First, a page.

Seventh Heaven (Le Ciel Septième)

It is not a particularly original or even, necessarily, interesting observation that marriage, like other symbiotic relationships, is often a matter of complementary pathologies. Or what would be pathologies if they were found in an individual. Benoit Jacquot (A Single Girl, The Disenchanted) has given us a portrait of such a marriage—and not much hope for the untroubled happiness of Mathilde (Sandrine Kiberlain) and Nico (Vincent Lindon)—in Le Ciel Septième or Seventh Heaven. Yet for him, the disappointment of the individual seems to have become the hope of the couple. Such hope as is possible anyway. It is a grown up, if a rather melancholy moral.

Mathilde, a prosperous Parisian lawyer and the mother of a young son, begins to behave strangely on arriving at the age of 29—the age her father was when he was killed in a car accident. She has a loving husband, a charming son and a full time nanny, Chloe (Florence Loiret), but she has fallen into a kind of lethargy, cannot go to work, has fainting spells and has begun to shoplift—always children’s toys. Nico, an orthopedic surgeon, doesn’t know what to do to help her. One night at a party, she makes eye contact with an older man (François Berleand). Shortly afterward, she faints again. Nico writes her a prescription and tells her to stay in bed.

The next day she sees the older man again in the street and follows him. Losing sight of him in a toystore, she does what has now become customary and puts a toy in her coat pocket. She feels a peremptory hand grasp her elbow and instantly faints. When she comes to, she is being spoken to by the older man she had followed. At this time she doesn’t know, and nor do we, if he is a detective or a policeman or a store employee. But he takes her to lunch, tells her how to rearrange her apartment in accordance with the doctrine of feng shui and hypnotizes her. On this and subsequent occasions, he breaks through to unconscious memories of the trauma of her father’s death and encourages her to discuss with her mother the long-forgotten suspicion, still vehemently denied by the latter, that it was a suicide.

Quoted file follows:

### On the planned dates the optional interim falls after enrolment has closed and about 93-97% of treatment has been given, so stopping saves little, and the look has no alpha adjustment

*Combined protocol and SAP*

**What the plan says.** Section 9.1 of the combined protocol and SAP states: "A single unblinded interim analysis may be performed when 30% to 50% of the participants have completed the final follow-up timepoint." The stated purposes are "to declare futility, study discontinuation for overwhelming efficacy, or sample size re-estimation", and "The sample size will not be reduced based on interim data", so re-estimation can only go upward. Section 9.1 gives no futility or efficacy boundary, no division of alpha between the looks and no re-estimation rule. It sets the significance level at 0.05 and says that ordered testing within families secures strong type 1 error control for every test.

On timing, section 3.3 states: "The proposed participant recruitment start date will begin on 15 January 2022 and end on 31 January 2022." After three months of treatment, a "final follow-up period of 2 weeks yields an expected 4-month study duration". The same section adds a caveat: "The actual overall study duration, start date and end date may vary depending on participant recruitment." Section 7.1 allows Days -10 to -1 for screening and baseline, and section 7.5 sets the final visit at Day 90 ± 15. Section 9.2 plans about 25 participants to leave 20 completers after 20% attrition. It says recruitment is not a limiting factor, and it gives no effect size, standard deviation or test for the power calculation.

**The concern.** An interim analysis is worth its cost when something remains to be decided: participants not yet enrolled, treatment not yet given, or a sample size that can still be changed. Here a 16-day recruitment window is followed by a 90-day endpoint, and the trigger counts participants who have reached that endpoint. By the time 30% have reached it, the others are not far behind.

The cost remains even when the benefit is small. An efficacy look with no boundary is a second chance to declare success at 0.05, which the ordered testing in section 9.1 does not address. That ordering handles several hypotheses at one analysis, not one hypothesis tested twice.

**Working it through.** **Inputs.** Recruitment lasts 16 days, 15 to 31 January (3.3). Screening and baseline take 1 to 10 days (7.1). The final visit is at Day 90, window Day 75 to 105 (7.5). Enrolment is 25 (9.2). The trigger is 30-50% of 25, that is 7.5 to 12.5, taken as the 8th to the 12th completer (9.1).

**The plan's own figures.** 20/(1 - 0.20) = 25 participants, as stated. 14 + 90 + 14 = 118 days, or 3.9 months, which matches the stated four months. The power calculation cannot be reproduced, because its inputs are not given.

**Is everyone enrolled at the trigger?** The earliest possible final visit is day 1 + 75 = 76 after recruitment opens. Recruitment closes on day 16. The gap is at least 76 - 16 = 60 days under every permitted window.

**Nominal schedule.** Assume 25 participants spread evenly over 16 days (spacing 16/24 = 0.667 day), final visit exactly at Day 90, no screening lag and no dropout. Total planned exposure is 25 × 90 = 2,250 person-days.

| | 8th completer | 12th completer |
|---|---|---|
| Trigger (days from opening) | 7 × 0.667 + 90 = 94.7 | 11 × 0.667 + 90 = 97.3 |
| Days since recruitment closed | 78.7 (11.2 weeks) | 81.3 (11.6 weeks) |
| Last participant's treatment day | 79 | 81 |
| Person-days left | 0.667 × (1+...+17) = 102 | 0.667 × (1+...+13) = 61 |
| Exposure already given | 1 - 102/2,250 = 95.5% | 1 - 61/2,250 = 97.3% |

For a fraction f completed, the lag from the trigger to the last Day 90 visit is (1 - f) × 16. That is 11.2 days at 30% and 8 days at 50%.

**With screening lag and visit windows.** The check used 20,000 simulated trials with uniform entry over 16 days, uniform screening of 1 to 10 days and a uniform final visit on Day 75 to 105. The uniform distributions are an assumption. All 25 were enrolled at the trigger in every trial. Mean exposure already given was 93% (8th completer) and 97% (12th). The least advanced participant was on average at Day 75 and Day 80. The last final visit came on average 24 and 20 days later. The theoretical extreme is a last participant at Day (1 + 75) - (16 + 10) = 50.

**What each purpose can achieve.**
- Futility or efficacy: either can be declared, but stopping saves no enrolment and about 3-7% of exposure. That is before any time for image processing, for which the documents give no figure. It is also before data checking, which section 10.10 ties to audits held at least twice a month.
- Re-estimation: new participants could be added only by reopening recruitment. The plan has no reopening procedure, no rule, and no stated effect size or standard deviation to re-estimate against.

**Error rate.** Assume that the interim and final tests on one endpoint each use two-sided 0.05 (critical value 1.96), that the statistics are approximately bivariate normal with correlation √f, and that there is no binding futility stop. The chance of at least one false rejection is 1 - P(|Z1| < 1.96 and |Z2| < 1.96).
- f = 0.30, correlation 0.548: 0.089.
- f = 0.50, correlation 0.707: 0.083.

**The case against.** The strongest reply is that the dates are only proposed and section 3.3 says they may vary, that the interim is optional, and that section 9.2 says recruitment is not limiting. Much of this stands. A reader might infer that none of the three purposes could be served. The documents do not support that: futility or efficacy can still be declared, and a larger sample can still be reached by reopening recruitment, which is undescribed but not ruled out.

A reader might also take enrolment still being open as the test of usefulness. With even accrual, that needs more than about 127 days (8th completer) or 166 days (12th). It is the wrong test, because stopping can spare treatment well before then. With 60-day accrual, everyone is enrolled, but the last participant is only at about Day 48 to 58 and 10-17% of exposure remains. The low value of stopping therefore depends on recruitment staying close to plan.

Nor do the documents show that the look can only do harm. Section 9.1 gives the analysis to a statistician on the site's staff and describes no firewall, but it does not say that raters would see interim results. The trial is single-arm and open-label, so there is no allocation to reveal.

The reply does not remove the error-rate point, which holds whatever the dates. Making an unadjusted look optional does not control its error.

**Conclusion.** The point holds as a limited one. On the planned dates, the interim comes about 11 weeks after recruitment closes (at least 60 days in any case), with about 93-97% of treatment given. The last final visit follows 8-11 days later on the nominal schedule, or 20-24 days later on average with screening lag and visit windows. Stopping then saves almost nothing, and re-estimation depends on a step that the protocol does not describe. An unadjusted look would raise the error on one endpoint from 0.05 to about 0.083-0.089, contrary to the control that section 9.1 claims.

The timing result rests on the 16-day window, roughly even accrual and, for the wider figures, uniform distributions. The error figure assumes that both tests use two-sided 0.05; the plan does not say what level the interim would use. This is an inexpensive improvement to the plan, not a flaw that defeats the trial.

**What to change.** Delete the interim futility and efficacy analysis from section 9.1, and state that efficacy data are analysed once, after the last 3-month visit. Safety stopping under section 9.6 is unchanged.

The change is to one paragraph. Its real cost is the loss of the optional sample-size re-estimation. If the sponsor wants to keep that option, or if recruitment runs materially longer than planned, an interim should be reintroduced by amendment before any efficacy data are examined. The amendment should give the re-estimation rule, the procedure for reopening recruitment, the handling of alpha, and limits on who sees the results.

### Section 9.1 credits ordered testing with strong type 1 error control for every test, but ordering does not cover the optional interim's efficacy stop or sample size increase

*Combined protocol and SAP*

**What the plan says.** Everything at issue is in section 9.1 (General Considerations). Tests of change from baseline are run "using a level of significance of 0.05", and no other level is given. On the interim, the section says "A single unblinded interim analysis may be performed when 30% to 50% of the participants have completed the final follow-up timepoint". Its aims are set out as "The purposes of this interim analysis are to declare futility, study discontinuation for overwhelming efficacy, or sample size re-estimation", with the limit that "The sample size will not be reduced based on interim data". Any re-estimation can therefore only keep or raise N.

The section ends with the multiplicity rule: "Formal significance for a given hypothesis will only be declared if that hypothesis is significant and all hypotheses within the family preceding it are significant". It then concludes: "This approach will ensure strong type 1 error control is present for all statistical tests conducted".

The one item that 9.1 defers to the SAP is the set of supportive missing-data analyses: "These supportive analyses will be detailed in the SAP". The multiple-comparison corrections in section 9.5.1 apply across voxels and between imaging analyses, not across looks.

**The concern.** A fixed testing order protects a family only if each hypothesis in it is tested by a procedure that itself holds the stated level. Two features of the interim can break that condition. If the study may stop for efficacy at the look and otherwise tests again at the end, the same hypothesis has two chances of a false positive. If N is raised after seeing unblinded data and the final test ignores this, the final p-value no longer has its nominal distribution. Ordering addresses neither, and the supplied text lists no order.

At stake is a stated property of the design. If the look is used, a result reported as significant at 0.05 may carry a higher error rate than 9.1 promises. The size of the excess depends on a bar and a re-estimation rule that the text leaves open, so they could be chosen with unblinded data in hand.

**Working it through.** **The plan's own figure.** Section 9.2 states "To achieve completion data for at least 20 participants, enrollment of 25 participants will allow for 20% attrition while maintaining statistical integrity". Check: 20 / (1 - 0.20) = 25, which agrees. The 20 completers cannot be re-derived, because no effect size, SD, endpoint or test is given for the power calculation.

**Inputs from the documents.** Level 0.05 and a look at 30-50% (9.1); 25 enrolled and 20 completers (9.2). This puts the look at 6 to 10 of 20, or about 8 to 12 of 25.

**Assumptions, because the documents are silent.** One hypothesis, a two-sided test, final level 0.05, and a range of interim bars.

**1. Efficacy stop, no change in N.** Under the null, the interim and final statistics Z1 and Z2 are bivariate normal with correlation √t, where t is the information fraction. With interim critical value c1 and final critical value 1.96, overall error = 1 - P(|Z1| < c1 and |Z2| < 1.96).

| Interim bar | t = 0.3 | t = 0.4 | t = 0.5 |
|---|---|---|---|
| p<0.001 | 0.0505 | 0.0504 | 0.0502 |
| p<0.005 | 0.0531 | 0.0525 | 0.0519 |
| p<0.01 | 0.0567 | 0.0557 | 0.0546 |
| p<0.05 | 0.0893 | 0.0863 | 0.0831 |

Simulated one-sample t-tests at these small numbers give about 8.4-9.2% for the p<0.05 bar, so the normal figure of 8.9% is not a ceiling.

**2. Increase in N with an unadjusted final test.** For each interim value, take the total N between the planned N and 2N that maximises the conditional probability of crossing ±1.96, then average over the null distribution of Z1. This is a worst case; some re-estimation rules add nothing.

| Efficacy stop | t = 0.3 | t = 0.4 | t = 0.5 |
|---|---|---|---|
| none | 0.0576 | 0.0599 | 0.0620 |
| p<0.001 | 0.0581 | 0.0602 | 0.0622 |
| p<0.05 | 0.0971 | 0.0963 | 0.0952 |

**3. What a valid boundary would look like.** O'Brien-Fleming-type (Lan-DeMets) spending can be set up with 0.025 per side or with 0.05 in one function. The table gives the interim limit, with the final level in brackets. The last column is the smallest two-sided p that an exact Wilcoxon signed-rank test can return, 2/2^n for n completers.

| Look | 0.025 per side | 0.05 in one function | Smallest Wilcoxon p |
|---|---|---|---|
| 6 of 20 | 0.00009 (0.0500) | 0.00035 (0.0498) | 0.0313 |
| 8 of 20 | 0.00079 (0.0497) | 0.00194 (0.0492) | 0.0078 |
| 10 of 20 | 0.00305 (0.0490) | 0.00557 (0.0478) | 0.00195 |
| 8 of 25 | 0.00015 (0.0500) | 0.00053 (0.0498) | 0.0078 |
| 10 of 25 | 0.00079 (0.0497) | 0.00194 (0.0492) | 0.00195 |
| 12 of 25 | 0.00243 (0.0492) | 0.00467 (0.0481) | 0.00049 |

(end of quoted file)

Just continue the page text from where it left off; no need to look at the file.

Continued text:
Mathilde begins to get better, happier. With the apartment rearranged, she is even able to have orgasms, as she could not before. She begins going into work again. Then Nico, her husband, starts acting strangely. He finds that he cannot respond to Mathilde’s new interest in sex and in himself and begins acting defensively, even violently. “I’m scared,” he admits in a moment of candor. Her health, he tells a psychiatrist friend, is crippling me. As an orthopedic surgeon, he spends his life straightening other people out. “She walks straight without your help,” says the doctor; “that makes you limp.” Eventually, Nico too consults a hypnotist, but he is too tense and reluctant to allow himself to be put under.

Instead, he becomes jealous, convinced that Mathilde is having an affair with the mysterious hypnotist. Mathilde doesn’t help when she tells him that the relationship was purely therapeutic. “I bumped into a man with ears.”

“Bumped?” says Nico. “Humped, more like.”

There is another nasty scene between them and then the only possible ending as Mathilde, unprompted, promises him: “I’ll put everything back the way it was.”

“My love,” he says.

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